The patter of a sociopath
Once again, this tiny community was overrun by the media horde. It was, in almost all likelihood, the last time the Centre County Courthouse will be the focus of international news coverage.
By dusk on Monday night, the courthouse was surrounded. About 30 satellite trucks with dishes arched toward the sky cast shadows across the courtyard. At the crack of dawn on a brisk fall morning, TV newscasters were lined up around the sidewalk, already starting their stand-up interviews for early morning broadcasts.
The focus of all this attention, Jerry Sandusky, showed up handcuffed Tuesday morning dressed in a red prison uniform with CENTRE COUNTY stamped on the back. As he entered the courthouse, he revealed a tight-lipped grimace without that sick smirk that has been shown in so many photos. There were 210 reporters, sports writers, producers and other assorted journalists on hand for the big event.
Reporters were not allowed to tweet or leave the courtroom during the hearing. Some news organizations thumbed their noses at the court's “decorum order,” running with news of the 30-to-60-year sentence before the hearing ended, making those of us who followed it look like chumps.
Just the night before, an audio statement by Sandusky was released, blaming the victims, taking no responsibility for his crimes and suggesting there was a conspiracy. Sandusky, 68, a former Penn State defensive coach, repeated most of it in the courtroom before Judge John Cleland and ad-libbed a bit.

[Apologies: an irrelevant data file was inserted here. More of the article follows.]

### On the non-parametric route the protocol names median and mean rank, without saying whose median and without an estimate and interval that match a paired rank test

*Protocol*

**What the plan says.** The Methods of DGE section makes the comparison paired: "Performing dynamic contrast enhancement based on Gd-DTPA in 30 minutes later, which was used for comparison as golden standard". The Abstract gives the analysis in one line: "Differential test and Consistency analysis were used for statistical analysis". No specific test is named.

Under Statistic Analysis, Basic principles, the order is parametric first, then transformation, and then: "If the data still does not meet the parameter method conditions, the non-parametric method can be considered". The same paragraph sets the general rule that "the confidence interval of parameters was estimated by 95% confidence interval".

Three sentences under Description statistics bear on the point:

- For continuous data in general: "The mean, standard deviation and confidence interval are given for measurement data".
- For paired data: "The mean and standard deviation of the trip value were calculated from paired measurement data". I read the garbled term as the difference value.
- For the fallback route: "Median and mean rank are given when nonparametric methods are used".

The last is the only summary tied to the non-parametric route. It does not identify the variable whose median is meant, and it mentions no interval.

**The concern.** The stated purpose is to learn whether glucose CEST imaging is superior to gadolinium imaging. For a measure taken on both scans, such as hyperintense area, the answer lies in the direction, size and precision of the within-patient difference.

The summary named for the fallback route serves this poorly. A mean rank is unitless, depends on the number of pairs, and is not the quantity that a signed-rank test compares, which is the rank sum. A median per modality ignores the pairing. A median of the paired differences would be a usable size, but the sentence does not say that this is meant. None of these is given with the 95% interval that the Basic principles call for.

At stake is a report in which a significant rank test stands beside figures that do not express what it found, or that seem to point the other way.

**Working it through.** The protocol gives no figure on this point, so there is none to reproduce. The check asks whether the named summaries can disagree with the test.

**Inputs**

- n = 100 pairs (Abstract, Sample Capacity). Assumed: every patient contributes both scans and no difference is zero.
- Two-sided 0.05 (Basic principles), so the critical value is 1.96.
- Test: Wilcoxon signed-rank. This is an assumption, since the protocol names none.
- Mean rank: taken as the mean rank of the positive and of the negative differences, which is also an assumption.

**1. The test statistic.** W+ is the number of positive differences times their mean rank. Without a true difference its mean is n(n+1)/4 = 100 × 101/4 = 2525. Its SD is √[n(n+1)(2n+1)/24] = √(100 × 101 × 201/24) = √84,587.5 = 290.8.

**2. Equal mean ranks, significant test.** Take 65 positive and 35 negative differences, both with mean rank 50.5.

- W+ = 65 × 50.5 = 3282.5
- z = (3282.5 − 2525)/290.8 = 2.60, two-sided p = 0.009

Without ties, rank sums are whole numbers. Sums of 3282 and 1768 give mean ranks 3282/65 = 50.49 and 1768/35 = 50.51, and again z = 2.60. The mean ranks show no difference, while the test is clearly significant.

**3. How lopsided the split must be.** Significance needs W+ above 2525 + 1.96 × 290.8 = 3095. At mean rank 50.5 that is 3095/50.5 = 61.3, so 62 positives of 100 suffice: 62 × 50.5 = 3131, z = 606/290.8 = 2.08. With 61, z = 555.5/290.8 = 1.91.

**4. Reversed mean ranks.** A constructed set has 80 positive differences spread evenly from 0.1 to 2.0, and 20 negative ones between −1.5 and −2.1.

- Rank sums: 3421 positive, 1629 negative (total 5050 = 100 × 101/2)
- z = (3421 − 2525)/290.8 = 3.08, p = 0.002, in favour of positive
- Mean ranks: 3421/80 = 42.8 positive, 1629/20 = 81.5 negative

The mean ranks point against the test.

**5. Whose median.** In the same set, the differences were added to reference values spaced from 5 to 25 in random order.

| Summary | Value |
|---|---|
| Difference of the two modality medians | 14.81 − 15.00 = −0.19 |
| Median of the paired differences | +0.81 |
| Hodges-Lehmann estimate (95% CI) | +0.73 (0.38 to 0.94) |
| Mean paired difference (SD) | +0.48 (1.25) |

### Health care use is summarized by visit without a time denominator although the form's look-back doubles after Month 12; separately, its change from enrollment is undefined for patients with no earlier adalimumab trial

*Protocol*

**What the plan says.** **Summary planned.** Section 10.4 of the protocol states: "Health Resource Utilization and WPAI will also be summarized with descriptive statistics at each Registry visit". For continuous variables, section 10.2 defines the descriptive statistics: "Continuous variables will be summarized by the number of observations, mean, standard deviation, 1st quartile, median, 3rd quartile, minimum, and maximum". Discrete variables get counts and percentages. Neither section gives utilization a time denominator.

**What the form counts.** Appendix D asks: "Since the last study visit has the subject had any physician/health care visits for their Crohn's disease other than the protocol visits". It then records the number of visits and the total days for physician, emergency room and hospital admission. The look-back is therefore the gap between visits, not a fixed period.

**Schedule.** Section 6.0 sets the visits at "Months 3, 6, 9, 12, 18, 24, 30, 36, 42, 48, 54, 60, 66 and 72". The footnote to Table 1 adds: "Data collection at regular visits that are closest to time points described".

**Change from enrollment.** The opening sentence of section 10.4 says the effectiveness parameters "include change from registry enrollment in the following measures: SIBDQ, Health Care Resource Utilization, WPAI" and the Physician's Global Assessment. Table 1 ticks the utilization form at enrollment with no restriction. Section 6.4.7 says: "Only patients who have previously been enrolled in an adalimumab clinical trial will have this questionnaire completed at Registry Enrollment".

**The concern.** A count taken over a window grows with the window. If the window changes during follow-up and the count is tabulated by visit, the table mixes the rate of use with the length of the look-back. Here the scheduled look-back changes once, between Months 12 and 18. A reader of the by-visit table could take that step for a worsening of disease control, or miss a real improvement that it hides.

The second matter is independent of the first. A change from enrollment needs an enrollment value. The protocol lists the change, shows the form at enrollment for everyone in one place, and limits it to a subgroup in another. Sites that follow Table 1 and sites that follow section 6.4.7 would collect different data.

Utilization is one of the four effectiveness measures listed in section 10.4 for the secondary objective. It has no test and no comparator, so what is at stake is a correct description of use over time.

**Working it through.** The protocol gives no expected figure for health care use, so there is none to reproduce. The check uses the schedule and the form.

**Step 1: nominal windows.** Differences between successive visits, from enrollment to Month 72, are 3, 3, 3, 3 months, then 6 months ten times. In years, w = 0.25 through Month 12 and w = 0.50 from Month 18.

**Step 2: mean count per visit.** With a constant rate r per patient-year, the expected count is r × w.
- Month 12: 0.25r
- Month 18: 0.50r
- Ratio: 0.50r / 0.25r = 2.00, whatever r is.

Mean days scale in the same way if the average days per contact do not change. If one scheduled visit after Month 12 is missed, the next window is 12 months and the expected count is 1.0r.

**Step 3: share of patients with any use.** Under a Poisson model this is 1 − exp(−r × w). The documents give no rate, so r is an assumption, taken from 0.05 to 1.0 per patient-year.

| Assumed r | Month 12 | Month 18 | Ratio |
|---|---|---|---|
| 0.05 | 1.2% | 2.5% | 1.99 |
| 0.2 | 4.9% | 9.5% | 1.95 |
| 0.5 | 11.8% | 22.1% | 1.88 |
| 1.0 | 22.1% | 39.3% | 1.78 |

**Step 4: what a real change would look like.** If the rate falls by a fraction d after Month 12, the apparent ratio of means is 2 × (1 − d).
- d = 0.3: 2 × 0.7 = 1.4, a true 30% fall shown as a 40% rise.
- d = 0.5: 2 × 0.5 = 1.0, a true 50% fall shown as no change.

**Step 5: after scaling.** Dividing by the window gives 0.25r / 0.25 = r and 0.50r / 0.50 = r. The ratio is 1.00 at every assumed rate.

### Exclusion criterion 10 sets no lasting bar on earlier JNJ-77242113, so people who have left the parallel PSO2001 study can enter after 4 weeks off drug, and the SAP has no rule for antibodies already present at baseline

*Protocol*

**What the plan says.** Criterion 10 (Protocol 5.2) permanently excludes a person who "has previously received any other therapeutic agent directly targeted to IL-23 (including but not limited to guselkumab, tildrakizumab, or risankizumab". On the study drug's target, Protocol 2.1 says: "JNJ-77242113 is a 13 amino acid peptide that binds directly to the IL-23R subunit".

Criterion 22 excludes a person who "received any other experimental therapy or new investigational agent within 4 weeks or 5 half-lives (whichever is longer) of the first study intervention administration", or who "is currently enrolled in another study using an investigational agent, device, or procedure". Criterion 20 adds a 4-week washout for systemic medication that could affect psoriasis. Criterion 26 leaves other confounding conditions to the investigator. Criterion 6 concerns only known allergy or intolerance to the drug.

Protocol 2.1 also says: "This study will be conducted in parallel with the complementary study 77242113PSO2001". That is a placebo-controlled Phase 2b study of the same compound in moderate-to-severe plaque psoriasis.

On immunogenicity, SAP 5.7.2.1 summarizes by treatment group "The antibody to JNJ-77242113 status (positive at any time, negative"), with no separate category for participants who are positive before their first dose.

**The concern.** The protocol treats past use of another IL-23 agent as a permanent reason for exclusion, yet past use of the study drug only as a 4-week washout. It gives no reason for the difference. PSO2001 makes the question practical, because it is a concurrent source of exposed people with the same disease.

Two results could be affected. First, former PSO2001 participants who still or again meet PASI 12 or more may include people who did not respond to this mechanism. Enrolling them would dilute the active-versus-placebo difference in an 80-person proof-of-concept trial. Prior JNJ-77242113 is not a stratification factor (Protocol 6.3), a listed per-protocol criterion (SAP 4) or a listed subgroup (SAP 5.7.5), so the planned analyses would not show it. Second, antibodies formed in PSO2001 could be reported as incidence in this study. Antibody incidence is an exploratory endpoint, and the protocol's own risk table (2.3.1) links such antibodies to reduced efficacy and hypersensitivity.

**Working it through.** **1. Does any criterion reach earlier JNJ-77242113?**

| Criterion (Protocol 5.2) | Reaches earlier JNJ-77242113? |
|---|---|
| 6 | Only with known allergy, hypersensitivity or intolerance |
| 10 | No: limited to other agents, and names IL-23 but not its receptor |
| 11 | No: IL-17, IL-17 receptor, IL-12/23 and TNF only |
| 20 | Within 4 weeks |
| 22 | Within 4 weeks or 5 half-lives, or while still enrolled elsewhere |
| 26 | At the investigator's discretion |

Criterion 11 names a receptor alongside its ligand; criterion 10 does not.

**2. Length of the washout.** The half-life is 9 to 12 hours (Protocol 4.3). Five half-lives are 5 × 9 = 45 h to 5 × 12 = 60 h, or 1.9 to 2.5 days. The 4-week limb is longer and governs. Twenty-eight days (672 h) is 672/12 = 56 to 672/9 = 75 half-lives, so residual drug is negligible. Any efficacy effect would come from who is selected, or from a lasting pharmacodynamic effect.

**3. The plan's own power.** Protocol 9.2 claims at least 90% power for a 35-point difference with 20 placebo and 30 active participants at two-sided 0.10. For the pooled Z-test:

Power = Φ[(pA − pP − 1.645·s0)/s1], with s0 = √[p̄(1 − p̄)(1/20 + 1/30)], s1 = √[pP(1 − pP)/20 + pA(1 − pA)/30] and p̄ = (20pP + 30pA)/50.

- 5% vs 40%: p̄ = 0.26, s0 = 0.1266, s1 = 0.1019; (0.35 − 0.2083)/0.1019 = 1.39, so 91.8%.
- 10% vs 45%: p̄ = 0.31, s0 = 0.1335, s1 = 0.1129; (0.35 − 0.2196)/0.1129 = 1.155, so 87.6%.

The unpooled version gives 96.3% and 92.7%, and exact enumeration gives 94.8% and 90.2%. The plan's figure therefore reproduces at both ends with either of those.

Despite protesting his innocence, Sandusky didn't fight the designation of being a “sexually violent predator,” which requires him to register if he's ever released. The Megan's Law hearing was over in the blink of an eye since everyone in the courtroom knew there's no way the commonwealth would ever release Sandusky before he dies.
He portrayed himself as a victim, sitting alone in his little cell and reading books “dealing with the hardship and persecution” of others (he didn't name them).
It was the patter of a sociopath, sounding almost believable, and certainly manipulative.
But a jury in June found him guilty of molesting 10 young boys. Some of them, as grown men, testified at the hearing about the struggles they still face because of Sandusky's abuse.
It's well established that Sandusky lawyer Joe Amendola is a media hound. Lead prosecutor Joe McGettigan took a shot in response to Amendola's complaints of not having enough time to prepare his case. Amendola should have spent less time doing interviews and more of it on the case, McGettigan jabbed.
But “Hollywood” Joe (sans trademark shades) is madly in love with the cameras. With lenses shoved in his face, he moved from scrum to scrum for individual interviews and follow-ups, reveling in the coverage.
Brad Bumsted is the state Capitol reporter for Trib Total Media (717-787-1405 or email@example.com).